2
$\begingroup$

My understanding is that given the DOS of a material we find the fermi level by filling electrons into those energy levels and when we run out of electrons we reach close to the fermi level (or exactly the fermi energy if $T = 0K$)

So theoretically, given the DOS of a material the fermi level $E_f$ is always implicit in it.

Now coming specifically to the problem, given below are the DOS of Pd and PdH

enter image description here

As can be clearly seen, the fermi level when hydrogen is introduced increases and shifts to the right. This is being reasoned in the following ways:

In Pd, although the electronic configuration of the atomic Pd is [Kr]4d105s0, the 4d band of fcc Pd is not filled and the Fermi level is located at the 4d band due to an overlap of 4d and 5s bands (Figure 5a).[78,79] In the  phase, a Pd–H chemical bond is formed, resulting in the formation of bonding and antibonding bands below and above the 4d band (Figure 5b).[80] As a result, the 4d band is filled and the Fermi level shifts to the 5s band, which has been investigated not only theoretically

also by,

Palladium hydride therefore differs from palladium by the strong perturbing influence of hydrogen in the octahedral interstice in the lattice. This hydrogen is strongly attractive for states (which may or may not be filled) having s-like character about this site ; the character (or number) of states about the palladium is of minor importance except as far as they were originally filled or empty. There exists strong hydrogen-hydrogen interactions which can lower states sufficiently to be filled. The filling of these states as well as states characteristic of the "host" palladium raises the Fermi level to a region of low density of states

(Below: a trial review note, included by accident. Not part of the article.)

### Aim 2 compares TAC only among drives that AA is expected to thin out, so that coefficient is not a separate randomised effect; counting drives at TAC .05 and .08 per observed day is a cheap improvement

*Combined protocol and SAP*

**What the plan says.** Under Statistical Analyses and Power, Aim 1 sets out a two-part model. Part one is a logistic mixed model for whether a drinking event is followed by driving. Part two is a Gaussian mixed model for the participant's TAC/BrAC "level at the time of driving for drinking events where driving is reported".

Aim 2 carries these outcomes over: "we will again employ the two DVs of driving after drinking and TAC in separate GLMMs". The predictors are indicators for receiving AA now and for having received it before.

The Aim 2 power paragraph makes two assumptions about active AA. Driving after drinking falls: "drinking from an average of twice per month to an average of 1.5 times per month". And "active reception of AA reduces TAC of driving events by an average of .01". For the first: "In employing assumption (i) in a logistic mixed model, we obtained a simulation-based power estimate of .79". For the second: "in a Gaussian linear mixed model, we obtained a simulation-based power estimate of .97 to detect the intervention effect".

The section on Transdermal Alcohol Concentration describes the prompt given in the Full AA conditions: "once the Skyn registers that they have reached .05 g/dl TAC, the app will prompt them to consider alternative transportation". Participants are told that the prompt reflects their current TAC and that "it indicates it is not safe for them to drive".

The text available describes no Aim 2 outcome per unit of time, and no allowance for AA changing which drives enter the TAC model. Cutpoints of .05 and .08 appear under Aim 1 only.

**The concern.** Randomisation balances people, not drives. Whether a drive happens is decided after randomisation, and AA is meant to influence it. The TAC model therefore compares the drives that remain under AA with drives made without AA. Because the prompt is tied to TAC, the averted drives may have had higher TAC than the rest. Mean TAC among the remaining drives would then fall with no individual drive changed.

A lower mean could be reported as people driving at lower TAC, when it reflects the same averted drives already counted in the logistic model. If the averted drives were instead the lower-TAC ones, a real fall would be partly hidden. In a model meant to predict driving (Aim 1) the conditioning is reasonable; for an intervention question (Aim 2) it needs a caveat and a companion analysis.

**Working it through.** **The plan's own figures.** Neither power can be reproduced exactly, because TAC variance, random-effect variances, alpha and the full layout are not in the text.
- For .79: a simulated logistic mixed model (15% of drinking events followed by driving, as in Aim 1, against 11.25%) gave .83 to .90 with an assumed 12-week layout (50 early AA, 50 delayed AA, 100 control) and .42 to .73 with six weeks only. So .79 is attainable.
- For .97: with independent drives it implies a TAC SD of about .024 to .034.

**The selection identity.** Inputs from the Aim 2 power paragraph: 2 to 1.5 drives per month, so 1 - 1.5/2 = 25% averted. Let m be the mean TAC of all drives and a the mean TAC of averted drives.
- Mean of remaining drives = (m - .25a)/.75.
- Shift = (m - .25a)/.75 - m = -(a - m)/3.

But I am having a hard time grasping how having more states in lower energies are going to increase the fermi level, shouldnt a high DOS in the lower energies imply that they get filled first and as a result the fermi level decreases ? Why is it being implied that the low hydrogen states ensure that the 4d palladium bands get filled ? An energy level gets filled if starting from the lowest energy if one were to put electrons one by one and upon reaching the said state there actually are electrons left to be filled. Also this whole idea of lowering energy seems confusing because according to band theory and MO, bands combine to create lower (bonding) and higher (anti bonding) states, so what precisely does lowering of energy states by hydrogen mean and what is the guarantee that these lowered states get filled ?

$\endgroup$
4
  • $\begingroup$ Number of available states matter, but so do number of electrons in the unit cell to fill the states. I think they are trying to say that the new lower band is basically filled by the Hydrogen electron already, so doesn't drop the Fermi level. And the (formerly) PD 4d and 5s bands are now not so hybridized anymore so the 4d gets filled and the 5s partially filled. Of course this is all a little "hand-wavey" since band structure is a hand-wavey concept that strictly only applies to independent particles (whereas in real life electrons interact with each other)... $\endgroup$